European Parliament votes for 2035 end date for combustion engine cars

The European Parliament has voted to set a 2035 deadline for zero-emission cars and vans, in a significant step forward for air quality and climate action.

MEPs voted to require carmakers to cut their average fleet emissions by 15% in 2025, compared to 2021, by 55% in 2030, and by 100% in 2035.

The parliament also rejected a loophole for synthetic fuels in cars, with new lifecycle analysis from Transport & Environment findings that e-fuels would reduce the CO2 emissions of a car bought in 2030 by just 5%, as well as contributing to air pollution.

Environment Ministers will decide their position on vehicle emissions targets at a summit on June 28 before entering into negotiations with the parliament. The final law is expected to be agreed in autumn.

Transport is the biggest source of emissions in Europe, with cars responsible for 12% alone. The transport sector also consumes 65% of oil in Europe, almost all of which is imported.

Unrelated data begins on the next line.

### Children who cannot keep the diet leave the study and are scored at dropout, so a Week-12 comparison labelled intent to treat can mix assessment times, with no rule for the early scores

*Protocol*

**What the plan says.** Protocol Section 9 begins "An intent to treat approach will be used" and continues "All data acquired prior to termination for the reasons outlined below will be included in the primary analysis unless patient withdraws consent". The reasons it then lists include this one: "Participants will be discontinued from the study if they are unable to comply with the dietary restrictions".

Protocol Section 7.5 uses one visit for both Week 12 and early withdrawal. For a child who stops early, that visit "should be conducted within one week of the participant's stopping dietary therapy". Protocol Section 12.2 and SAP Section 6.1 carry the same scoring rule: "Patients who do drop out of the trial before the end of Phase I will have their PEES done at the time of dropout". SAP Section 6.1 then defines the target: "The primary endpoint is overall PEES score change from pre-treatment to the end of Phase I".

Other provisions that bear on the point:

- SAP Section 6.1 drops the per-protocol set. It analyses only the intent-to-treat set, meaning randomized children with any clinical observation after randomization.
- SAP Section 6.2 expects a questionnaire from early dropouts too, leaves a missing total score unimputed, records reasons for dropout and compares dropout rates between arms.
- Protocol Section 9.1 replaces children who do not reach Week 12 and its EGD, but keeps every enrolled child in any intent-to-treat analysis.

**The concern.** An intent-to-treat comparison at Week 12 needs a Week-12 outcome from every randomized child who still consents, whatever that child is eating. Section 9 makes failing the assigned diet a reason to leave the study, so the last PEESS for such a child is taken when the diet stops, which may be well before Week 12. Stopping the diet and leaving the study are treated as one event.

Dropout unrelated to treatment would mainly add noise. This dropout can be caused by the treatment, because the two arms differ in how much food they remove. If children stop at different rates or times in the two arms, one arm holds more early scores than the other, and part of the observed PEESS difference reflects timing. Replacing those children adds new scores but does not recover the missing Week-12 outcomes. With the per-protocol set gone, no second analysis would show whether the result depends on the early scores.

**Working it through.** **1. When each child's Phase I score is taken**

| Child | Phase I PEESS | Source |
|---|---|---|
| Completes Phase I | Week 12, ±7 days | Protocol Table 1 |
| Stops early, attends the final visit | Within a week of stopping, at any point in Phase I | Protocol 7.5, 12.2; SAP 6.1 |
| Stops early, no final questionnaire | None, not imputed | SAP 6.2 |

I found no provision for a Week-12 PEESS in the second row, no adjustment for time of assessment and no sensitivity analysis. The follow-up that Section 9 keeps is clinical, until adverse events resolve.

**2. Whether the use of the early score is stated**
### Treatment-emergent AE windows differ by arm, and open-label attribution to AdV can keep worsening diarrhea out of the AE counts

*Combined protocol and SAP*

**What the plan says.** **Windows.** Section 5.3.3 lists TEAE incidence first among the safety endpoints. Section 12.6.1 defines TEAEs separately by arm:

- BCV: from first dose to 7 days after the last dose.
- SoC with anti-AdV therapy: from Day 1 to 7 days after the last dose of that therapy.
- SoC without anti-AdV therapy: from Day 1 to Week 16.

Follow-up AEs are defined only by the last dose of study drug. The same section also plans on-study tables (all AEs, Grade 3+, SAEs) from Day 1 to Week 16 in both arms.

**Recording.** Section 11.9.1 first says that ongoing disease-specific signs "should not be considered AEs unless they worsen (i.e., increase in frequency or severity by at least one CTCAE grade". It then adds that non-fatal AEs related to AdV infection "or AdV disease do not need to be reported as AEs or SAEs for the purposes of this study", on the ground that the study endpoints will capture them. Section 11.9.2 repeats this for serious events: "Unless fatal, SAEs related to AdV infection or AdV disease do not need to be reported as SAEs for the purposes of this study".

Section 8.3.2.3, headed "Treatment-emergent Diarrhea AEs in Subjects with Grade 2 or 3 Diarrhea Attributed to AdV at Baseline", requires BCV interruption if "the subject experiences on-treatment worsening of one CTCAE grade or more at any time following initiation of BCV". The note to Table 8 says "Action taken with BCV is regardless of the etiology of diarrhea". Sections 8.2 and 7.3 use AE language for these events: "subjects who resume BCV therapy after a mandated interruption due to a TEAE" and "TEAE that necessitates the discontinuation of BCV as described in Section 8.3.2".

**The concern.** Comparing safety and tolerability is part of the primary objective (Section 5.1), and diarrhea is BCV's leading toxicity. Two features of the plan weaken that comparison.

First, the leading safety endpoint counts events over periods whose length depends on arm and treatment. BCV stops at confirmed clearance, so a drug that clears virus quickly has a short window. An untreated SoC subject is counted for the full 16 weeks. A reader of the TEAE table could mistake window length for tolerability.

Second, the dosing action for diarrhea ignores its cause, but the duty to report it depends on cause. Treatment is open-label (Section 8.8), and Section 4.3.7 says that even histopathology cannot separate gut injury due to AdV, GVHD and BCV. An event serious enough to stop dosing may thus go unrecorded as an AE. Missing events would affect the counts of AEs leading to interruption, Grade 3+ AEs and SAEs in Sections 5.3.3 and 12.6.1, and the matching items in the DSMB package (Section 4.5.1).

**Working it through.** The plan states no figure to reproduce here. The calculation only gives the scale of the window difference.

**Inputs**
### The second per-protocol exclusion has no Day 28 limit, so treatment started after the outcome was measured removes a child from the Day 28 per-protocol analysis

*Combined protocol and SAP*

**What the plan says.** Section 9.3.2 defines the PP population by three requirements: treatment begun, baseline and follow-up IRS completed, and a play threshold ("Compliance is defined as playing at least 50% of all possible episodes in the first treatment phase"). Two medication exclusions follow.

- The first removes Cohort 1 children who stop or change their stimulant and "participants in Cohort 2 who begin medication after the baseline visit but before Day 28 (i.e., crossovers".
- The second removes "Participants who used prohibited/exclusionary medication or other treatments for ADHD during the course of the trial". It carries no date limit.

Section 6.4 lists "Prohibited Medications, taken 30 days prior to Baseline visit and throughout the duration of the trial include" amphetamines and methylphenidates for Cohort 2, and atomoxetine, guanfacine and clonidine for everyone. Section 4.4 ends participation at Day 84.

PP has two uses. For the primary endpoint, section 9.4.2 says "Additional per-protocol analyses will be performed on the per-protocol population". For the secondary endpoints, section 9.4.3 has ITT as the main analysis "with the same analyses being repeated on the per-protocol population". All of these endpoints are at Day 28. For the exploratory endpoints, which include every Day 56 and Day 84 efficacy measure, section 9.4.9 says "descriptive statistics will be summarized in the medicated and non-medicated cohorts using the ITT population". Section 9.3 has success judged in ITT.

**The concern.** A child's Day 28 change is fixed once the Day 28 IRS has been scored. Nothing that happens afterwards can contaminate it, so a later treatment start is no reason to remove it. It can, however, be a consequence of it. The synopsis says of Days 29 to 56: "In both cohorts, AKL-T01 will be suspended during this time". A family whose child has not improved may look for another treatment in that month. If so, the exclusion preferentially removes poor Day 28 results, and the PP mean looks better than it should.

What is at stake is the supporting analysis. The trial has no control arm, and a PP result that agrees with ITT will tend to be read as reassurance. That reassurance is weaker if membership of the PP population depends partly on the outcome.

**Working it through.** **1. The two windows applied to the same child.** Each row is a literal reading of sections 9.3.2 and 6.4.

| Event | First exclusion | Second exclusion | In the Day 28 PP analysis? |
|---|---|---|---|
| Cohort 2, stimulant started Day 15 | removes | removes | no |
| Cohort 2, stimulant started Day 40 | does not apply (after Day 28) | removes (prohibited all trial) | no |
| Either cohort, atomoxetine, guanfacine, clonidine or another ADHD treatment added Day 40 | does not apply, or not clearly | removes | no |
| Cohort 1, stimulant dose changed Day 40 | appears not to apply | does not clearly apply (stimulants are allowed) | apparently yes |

black vehicle

Alex Keynes, clean vehicles manager at T&E, said: ‘The deadline means the last fossil fuel cars will be sold by 2035, giving us a fighting chance of averting runaway climate change. Phasing out combustion engines is also a historic opportunity to help end our oil dependence and make us safer from despots. And it gives the certainty the car industry needs to ramp up production of electric vehicles, which will drive down prices for drivers.’

They added: ‘Environment ministers should double down on 2035 and leave no room for diversions into fake green solutions like e-fuels. Allowing synthetic fuels in cars would be an expensive and wasteful diversion from the mammoth task of cleaning up transport. Battery electric vehicles are ready today and are a cleaner, cheaper, more efficient way to decarbonise.’

In related news, Air Quality News editor Chloe Coules investigates the potential for smart road user charging to revolutionise how we pay for the negative impacts of road use, from air pollution and congestion to road safety and maintenance.

Photo by Matt Boitor


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